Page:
A questionnaire requesting background information and containing a list of 24 alternative marriage and family forms was distributed. The list of 24 marriage and family forms was compiled from earlier studies on this topic, and from discussions with students and colleagues about what kind of living arrangements were not included on our list.

The students responded to each of the 24 marriage and family forms using the categories: 1--"I would Never participate," 2--"Very Unwilling," 3--"Unwilling," 4--"More unwilling than willing," 5--"More willing than unwilling," 6--"Willing," or 7--"Very willing." In this study we focused exclusively on those responses in the "I would never participate" category. We did this because this is the only "absolute" and "inflexible" category available to the students, and is thought to represent the "absolute limits" of the acceptability for any given marriage or family form on the list.

Results and Discussion

Table 1 presents the results of the analysis. The 24 marriage and family forms are listed in order based on the highest number and percent of women who reported that they would "Never" participate in the marriage form. The marriage form that the greatest number of women reported they would never participate in is "One man married to two or more women" (95.1%). This form of marriage is polygyny, and on a world-wide cultural bases is widely practiced and accepted.

There were four marriage forms listed for which over 90 percent of women reported they would "Never" participate. These are: 1) One man married to two or more women (95.1%); "Man has 'right' to sex outside of marriage" (94.2%); "Group marriage" (91.3%); and "Woman has 'right' to have sex outside of marriage" (91.3%).

One third (33.3%) of women reported they would never participate in a "Child free marriage." Thus, for one third of women, both their, and their future partner's future plans must include children.

Fifteen women (14.4%) reported that they would "Never" "remain single." It is not clear as to whether these women believe that marriage will simply be a natural occurrence in their lives or that they will do whatever it takes to be married one day.

Interestingly, 10.7 percent of women reported that they would "Never" participate in a "Traditional sex role segregated marriage." This may indicate that, for these women, the definition of "traditional sex role segregated marriage" has changed, or it means that they simply are unaware that even today, women end up doing most of the household tasks than their partners.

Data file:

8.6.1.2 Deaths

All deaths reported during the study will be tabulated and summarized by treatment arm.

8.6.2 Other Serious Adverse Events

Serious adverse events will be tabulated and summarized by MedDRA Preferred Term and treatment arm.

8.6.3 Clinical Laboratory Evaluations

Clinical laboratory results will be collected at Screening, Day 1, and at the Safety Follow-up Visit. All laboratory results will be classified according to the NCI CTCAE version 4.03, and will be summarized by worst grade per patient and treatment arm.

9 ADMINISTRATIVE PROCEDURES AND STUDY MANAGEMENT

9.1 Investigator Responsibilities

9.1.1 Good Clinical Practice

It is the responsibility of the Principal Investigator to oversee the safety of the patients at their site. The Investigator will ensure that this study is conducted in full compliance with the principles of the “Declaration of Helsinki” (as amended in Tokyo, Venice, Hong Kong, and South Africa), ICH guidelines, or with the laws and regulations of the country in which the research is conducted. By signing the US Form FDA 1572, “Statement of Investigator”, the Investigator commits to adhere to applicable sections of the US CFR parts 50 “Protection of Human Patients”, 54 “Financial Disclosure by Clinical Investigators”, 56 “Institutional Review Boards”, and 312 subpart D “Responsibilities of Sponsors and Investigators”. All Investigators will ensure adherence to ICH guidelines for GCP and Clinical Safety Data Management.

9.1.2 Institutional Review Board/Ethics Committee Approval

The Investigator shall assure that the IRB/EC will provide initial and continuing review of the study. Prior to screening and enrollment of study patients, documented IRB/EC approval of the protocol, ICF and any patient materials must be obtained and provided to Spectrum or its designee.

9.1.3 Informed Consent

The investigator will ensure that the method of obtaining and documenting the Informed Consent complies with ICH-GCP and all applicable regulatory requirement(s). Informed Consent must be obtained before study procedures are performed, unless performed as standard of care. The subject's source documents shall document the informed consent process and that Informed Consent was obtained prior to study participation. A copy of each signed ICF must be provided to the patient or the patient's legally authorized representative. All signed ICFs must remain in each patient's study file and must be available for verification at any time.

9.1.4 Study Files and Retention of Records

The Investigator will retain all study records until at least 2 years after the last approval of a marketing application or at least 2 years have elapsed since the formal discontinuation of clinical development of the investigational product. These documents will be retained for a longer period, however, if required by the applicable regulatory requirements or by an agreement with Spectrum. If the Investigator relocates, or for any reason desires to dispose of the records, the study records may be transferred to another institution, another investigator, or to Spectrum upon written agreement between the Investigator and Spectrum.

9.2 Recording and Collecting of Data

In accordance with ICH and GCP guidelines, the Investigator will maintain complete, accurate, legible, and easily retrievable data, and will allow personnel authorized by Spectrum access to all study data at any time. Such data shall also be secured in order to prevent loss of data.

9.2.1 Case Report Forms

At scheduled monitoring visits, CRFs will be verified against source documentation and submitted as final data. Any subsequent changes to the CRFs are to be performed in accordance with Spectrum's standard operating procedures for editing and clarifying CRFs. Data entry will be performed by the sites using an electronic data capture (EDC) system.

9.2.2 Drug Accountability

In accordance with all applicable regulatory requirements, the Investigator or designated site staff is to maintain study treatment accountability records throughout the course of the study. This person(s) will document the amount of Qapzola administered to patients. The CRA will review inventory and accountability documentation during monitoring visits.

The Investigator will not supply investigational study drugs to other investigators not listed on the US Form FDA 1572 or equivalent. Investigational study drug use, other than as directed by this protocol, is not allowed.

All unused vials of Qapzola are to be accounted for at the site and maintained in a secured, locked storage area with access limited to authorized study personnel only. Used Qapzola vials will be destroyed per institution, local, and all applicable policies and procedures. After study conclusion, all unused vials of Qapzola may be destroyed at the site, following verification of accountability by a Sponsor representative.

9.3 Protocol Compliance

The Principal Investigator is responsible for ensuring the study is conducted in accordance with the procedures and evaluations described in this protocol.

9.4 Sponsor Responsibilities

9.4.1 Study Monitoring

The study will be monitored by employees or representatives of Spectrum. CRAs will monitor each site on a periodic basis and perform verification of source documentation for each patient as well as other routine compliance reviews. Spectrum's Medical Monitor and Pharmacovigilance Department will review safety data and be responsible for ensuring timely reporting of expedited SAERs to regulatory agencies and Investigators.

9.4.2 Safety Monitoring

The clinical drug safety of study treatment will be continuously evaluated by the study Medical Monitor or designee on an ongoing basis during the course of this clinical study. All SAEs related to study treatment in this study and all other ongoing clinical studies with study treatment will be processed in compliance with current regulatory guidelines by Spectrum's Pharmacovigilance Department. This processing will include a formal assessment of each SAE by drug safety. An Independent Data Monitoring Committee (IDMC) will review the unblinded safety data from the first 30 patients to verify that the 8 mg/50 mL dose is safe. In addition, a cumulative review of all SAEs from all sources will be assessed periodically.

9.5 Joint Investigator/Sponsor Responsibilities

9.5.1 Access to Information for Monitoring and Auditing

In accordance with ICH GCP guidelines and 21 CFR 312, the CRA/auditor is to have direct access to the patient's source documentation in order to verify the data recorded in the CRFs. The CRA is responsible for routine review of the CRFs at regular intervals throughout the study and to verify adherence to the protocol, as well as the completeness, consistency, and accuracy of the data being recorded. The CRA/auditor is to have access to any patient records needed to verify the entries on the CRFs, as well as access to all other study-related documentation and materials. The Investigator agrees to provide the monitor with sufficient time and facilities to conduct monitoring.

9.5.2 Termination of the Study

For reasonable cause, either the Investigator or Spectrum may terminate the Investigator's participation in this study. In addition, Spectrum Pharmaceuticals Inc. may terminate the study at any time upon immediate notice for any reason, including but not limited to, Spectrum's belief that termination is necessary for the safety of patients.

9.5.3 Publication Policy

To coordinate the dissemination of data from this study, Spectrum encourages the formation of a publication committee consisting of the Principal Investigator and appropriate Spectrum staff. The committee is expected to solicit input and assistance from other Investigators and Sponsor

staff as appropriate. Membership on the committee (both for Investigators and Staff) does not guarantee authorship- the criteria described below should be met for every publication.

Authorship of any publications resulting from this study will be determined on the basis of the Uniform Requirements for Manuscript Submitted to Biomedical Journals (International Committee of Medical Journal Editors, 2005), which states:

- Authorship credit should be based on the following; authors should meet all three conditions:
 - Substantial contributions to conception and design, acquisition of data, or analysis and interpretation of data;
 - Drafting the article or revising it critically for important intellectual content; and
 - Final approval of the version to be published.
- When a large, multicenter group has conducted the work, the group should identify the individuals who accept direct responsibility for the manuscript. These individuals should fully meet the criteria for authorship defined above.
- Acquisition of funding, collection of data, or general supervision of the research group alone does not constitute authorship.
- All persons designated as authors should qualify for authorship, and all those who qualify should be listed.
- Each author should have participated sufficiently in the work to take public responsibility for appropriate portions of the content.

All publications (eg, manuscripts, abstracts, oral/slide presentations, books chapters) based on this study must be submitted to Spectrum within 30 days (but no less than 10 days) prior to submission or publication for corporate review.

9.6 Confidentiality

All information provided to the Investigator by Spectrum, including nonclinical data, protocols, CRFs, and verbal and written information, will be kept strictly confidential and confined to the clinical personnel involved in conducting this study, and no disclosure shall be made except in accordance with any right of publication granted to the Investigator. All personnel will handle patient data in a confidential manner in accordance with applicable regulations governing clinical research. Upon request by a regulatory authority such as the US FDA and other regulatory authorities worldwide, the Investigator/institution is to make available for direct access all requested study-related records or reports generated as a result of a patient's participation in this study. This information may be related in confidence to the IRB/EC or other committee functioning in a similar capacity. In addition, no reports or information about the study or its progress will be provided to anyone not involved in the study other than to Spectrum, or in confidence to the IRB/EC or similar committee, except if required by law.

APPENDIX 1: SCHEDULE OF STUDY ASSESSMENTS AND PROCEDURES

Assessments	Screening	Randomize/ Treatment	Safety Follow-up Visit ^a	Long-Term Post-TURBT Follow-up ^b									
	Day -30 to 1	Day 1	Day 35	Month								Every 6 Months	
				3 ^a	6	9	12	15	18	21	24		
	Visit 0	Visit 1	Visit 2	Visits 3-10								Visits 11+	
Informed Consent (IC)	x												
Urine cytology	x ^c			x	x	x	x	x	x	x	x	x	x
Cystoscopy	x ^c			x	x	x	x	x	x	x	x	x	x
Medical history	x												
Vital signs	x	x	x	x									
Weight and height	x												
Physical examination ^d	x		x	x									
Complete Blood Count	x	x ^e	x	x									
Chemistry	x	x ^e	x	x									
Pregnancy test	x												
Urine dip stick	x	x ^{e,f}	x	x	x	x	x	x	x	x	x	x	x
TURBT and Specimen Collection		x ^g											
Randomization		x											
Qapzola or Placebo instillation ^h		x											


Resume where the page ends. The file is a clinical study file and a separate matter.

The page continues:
Since this study focused on the "absolute" or "extreme" end of willingness to participate in a list of alternative marital and family forms, i. e. "I would 'Never,' participate" these results indicate that even though there are some forms of marital and family forms that the overwhelming majority of women chose not to participate in, there are still individuals in our society to whom these forms may be acceptable. Thus, marriage and family in a pluralistic society may call for a reevaluation and perhaps redefinition of marriage and family so that they can become more flexible, inclusive and reflective of the members of the society.

Since these results indicate that there are a wide variety of marriage and family forms that at least a minority of individuals find desirable, and seem willing to consider participating in, there is a possibility that should any one form of alternative marriage and family be legalized, society would be hard pressed to deny legal equality to the others.


Axelson, L. J., and Strong, L. D. (1972). Some personal characteristics and organizational attitudes of NCFR membership. The Family Coordinator, 21, 337-346.

Bernard, J. (1972). The Future of Marriage. New York World Publishing.

Billingham, R. E., and Sack, A. R. (1986). Gender differences in college students' willingness to participate in alternative marriage and family relationships. Family Perspective, 20, 37-44.

Jurich, A. R, and Jurich, J. A. (1975). Alternative family forms: Preference of non-participants. Home Economic Research Journal, 3,260-265.

White, M., and Wells, C. (1973). Student attitudes toward alternate marriage forms. In Roger W. Libby and Robert N. Whitehurst (Eds.), Renovating Marriage. Danville California: Consensus Publishers, Inc.



Indiana University


Purdue University--Calument
Table 1
Number and percentage of college women who selected they would
NEVER be willing to participate in the marriage and family
forms (N = 111)

                                                       "I will Never

                                                          n      %

One man married to two or more wives                     98    95.1
Man has "right" to have sex outside of marriage          97    94.2
Group marriage                                           94    91.3
Woman has "right" to have sex outside of marriage        94    91.3
One woman marred to two or more husbands                 92    89.3
Non-Consensual extramarital sex                          88    85.4
Bi-sexual marriage                                       87    85.3
Consensual extramarital sex                              86    83.5
Spouse Swapping                                          86    83.5
Same sex relationship (WITH children)                    82    80.4
Rural commune                                            82    79.6
"Swinging"                                               79    77.5
Arranged marriage                                        79    76.7
Same sex relationship (WITHOUT children)                 78    75.7
Marriage arranged by a "matchmaker"                      76    73.8
A five year evaluation and renewal                       45    43.7
A "Child Free" marriage                                  34    33.3
Long term cohabitation
  (with no intent to marry your partner)                 21    20.2
Remain Single                                            15    14.4
Traditional sex role segregated marriage                 11    10.7
Serial Monogamy                                          10    09.7
Long term cohabitation
  (with intent to marry your partner)                    07    06.7
Role reversal marriage                                   03    02.9
Egalitarian marriage                                     00     --
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Copyright 2005 Gale, Cengage Learning. All rights reserved.